3. By being forward thinking

We have to always remember what was mind-blowing inventions to other generations are the norm for Gen Zers. They hold brands and businesses to high expectations, and instead of being loyal to brands, expect brands to be loyal to them. As Gen Z is more focused on individuality, they are also proving to be a generation with a high entrepreneurial output. All this shows that they don’t want the norm; they don’t crave what’s new today, they want tomorrow, sustainability and innovation, and they want it now.

On the other side of the coin, how do you attract this generation to work at your company? In much the same way.

1. By being transparent

As much as you are hiring them based on what they bring to the table, so too are they looking at what you can afford them. But, they don’t just want to hear you tell them about the benefits, they want to see it – and they are not after just money. Gen Zers want to be financially secure, but also one that is fulfilling; one where they find purpose in their jobs and company.

2. By offering options

Gen Z employees don’t want to work eight to five, they don’t want to be chained to a desk, and they don’t want to be micro-managed. Give them flexibility on how they want to conduct their work and how they can communicate with their colleagues. Create an understanding workspace for their needs and help them improve their skills – for instance, it’s been reported that a stumbling block for Gen Zers is communication. Growing up with emojis and text messages make face-to-face conversations, business calls and writing emails difficult for them.

Gen Z employees want to work hard and grow their skills. Even though they’re growing up in a super-paced society, they want to climb the corporate ranks at the given speed. What they crave, with urgency, is gaining value from their jobs.

Related: The Z Generation

3. By being forward thinking

They are lateral thinkers, and their creativity is not just outside the box but has broken the box completely. Gen Z is incredibly tech-savvy, and they will challenge the systems and procedures you have in place if these are not providing the needed speed and data required. Thus, they crave to work in an environment where they can push boundaries and ultimately help the company move forward. Hiring from the Gen Z pool can provide you with innovative insights into your business that can grow it towards tomorrow’s giants.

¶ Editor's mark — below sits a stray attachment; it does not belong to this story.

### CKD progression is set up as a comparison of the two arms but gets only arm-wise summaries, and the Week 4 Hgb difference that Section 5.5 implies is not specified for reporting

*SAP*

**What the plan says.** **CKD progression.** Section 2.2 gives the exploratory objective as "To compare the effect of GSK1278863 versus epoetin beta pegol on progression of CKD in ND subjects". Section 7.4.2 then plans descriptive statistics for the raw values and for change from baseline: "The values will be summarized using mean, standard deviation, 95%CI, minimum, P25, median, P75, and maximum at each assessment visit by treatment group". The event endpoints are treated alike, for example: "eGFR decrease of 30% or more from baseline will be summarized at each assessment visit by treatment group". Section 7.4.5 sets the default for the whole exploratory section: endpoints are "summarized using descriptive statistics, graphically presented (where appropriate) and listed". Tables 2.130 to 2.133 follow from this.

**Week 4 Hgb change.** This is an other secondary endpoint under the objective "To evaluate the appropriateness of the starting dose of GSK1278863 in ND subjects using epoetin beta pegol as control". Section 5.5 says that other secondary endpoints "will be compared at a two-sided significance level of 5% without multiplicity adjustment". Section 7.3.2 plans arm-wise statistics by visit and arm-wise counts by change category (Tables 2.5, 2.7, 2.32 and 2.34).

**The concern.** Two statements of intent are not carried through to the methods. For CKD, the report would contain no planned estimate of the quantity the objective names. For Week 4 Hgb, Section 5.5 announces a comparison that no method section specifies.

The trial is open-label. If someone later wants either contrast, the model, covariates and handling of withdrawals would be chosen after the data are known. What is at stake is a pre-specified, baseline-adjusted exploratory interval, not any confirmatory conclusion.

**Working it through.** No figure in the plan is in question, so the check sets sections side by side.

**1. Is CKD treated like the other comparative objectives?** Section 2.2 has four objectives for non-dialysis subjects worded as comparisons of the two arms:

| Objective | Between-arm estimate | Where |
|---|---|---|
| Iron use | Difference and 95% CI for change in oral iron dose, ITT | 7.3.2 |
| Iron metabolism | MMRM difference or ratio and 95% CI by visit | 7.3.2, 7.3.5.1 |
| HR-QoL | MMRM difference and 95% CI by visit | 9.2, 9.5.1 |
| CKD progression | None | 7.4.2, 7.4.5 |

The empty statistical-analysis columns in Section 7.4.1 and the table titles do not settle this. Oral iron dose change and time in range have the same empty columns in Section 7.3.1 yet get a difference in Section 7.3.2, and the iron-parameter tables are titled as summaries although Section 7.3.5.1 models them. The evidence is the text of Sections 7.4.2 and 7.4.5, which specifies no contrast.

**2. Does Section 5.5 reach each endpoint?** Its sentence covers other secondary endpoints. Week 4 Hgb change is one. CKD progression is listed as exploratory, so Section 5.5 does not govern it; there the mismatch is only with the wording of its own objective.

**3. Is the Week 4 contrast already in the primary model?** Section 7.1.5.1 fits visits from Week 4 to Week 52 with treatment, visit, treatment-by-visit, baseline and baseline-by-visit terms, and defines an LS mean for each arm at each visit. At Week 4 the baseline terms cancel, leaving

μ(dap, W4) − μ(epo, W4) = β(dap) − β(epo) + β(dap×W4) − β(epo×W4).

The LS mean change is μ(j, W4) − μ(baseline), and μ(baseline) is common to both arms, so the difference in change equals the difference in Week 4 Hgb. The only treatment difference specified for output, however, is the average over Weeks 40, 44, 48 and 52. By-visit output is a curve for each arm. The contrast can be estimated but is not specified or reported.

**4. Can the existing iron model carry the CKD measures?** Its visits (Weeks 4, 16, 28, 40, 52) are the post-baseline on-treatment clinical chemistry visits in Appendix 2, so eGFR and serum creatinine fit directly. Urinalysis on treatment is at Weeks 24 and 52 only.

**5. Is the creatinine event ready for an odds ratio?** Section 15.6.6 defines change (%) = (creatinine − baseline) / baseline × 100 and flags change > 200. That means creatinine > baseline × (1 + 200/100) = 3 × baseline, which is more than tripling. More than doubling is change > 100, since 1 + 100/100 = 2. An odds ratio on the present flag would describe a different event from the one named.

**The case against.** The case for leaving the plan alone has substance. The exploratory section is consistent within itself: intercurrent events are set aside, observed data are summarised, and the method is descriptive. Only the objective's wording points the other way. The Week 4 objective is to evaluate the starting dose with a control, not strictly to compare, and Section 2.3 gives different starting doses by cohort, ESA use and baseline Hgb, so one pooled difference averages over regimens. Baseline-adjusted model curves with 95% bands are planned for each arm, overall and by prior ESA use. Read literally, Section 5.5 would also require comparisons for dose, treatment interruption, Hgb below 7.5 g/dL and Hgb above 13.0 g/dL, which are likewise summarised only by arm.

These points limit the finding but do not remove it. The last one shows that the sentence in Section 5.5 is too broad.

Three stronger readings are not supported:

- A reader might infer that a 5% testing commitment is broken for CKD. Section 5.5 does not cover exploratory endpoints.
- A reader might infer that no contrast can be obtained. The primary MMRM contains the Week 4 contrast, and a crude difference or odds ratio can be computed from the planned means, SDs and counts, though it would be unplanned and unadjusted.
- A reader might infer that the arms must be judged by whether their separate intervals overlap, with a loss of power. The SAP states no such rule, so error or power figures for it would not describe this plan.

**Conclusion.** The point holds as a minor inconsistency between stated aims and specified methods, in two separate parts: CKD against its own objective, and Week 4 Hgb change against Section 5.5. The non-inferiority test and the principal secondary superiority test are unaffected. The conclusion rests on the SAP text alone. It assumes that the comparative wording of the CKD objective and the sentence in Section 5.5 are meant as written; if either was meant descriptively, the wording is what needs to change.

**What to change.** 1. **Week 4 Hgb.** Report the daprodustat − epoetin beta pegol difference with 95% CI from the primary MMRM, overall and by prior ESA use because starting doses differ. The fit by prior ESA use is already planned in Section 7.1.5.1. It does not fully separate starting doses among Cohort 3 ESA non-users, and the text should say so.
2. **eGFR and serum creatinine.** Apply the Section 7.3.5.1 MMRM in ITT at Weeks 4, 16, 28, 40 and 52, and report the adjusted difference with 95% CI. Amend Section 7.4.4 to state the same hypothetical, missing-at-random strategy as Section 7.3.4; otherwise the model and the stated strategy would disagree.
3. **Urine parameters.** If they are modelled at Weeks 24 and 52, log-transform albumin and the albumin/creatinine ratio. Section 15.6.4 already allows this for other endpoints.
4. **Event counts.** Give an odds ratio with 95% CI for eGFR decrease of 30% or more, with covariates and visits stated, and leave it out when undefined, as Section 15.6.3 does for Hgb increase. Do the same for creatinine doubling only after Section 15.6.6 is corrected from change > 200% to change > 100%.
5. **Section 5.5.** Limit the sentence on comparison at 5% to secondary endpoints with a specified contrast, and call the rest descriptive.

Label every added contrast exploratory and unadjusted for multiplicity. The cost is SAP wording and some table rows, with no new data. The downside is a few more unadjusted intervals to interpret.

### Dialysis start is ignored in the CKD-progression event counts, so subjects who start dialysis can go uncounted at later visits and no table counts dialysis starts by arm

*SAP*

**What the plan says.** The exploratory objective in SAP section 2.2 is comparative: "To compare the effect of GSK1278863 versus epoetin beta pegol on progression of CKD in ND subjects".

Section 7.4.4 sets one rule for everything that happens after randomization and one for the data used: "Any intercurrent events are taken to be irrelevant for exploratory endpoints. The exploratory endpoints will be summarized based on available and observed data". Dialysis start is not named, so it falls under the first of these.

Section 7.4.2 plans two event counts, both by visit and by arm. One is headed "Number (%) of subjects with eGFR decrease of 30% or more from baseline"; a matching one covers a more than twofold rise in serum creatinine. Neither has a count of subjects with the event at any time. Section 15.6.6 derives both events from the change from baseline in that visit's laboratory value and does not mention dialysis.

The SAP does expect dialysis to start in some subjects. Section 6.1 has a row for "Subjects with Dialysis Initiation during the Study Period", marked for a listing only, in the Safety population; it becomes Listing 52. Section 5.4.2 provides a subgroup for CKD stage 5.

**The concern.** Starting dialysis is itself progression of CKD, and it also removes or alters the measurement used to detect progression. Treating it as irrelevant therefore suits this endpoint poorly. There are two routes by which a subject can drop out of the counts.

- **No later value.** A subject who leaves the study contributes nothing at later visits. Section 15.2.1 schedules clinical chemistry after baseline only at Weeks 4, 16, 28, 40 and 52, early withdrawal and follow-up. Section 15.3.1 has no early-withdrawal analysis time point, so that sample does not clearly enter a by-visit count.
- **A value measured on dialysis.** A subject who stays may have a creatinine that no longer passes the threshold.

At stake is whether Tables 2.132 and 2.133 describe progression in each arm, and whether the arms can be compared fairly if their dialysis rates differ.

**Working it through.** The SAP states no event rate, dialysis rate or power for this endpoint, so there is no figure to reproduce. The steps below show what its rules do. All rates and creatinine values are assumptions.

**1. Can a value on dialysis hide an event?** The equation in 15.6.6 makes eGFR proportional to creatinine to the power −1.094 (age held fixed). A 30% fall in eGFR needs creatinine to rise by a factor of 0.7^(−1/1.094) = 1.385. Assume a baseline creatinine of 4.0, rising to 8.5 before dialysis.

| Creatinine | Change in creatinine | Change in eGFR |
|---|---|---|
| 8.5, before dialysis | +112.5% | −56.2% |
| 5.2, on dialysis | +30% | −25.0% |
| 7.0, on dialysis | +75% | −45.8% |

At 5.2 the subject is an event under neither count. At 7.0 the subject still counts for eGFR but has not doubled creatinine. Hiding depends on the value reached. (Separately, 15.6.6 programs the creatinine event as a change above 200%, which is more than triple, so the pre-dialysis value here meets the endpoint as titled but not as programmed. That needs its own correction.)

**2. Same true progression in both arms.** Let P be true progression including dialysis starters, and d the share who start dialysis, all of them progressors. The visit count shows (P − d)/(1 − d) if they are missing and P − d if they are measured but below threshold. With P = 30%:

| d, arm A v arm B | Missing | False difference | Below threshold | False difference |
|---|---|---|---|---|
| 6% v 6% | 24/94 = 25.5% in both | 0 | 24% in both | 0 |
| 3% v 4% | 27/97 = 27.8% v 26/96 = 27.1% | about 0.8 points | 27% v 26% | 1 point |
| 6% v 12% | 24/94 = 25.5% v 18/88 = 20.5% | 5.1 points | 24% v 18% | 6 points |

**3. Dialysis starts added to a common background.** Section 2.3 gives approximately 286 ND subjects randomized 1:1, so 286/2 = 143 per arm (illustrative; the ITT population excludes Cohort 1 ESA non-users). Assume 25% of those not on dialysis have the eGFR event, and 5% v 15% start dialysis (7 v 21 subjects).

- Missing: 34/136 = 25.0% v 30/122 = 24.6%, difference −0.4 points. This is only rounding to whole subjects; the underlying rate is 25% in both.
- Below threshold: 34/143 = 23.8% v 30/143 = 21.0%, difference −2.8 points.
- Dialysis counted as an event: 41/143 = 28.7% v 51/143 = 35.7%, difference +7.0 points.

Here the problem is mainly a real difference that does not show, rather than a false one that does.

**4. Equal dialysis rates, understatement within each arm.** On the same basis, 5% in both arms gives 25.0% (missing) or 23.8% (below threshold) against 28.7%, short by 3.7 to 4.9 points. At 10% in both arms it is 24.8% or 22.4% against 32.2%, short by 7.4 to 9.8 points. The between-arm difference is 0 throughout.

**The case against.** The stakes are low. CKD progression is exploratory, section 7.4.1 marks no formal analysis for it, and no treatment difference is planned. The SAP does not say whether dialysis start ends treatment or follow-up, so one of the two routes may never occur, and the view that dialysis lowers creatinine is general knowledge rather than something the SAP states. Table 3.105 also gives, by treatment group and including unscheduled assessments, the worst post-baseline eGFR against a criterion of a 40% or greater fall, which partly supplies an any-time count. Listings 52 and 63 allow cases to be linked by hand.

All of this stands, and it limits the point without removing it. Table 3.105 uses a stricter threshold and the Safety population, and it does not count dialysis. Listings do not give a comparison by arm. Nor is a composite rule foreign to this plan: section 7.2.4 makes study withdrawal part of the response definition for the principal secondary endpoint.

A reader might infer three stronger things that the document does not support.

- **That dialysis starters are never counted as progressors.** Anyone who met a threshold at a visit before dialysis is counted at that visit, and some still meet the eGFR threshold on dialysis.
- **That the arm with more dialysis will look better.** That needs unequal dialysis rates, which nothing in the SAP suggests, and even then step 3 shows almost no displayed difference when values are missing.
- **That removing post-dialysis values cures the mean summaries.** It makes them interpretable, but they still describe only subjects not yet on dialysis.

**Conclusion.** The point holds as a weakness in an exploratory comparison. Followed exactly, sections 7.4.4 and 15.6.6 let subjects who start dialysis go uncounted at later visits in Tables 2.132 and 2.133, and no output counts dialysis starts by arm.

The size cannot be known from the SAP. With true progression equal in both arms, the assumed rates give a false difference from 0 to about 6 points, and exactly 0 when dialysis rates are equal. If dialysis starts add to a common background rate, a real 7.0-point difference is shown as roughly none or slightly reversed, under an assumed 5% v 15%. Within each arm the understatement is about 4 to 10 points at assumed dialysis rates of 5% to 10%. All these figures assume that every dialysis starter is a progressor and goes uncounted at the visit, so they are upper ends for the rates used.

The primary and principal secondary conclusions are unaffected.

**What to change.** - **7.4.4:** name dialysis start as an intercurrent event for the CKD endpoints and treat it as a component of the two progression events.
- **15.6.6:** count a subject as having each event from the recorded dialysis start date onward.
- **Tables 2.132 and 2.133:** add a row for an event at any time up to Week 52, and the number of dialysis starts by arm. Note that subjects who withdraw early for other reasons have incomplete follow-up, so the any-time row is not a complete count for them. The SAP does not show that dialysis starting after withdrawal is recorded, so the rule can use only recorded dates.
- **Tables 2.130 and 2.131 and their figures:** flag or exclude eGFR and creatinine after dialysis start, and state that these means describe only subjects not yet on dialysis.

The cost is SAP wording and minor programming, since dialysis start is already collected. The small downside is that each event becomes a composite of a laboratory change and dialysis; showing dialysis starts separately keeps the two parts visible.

The only way to be sure you are future-proofing your business is by guaranteeing it caters for future customers and employees, by relying on forward-thinking enterprise resource planning software, for instance. Epicor ERP software ensures that their clients stay agile and innovative through trusting top minds to build and develop intelligent systems that open doors for Gen Zers. It’s Epicor’s innate tech-savviness that allows them to visualise the landscape of tomorrow and develop the software to support it today.

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Marketing Tactics

Free Sample Marketing Plan Template

You don’t need an MBA to write a marketing plan for your business. While no two businesses are alike, all solid marketing plans need to provide specific information. Use this sample marketing plan template to get you started on the right foot and cover all the essential information.

Tracy Lee Nicol

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Your marketing plan should provide a comprehensive blueprint of the business, its market and associated market activity, its position in the market, target and expected customers, offerings, competition, solutions and contingency plans.

Using a sample Marketing Plan Template can save you a lot of time in creating your own marketing plan.

Download a Sample Marketing Plan Template

Use the free templates below to help make sure you’ve covered all the important bits:

Download Our Free Marketing Plan Template Here.

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Recommended Marketing Reads: 


Related: Beginners Guide To Digital Marketing In South Africa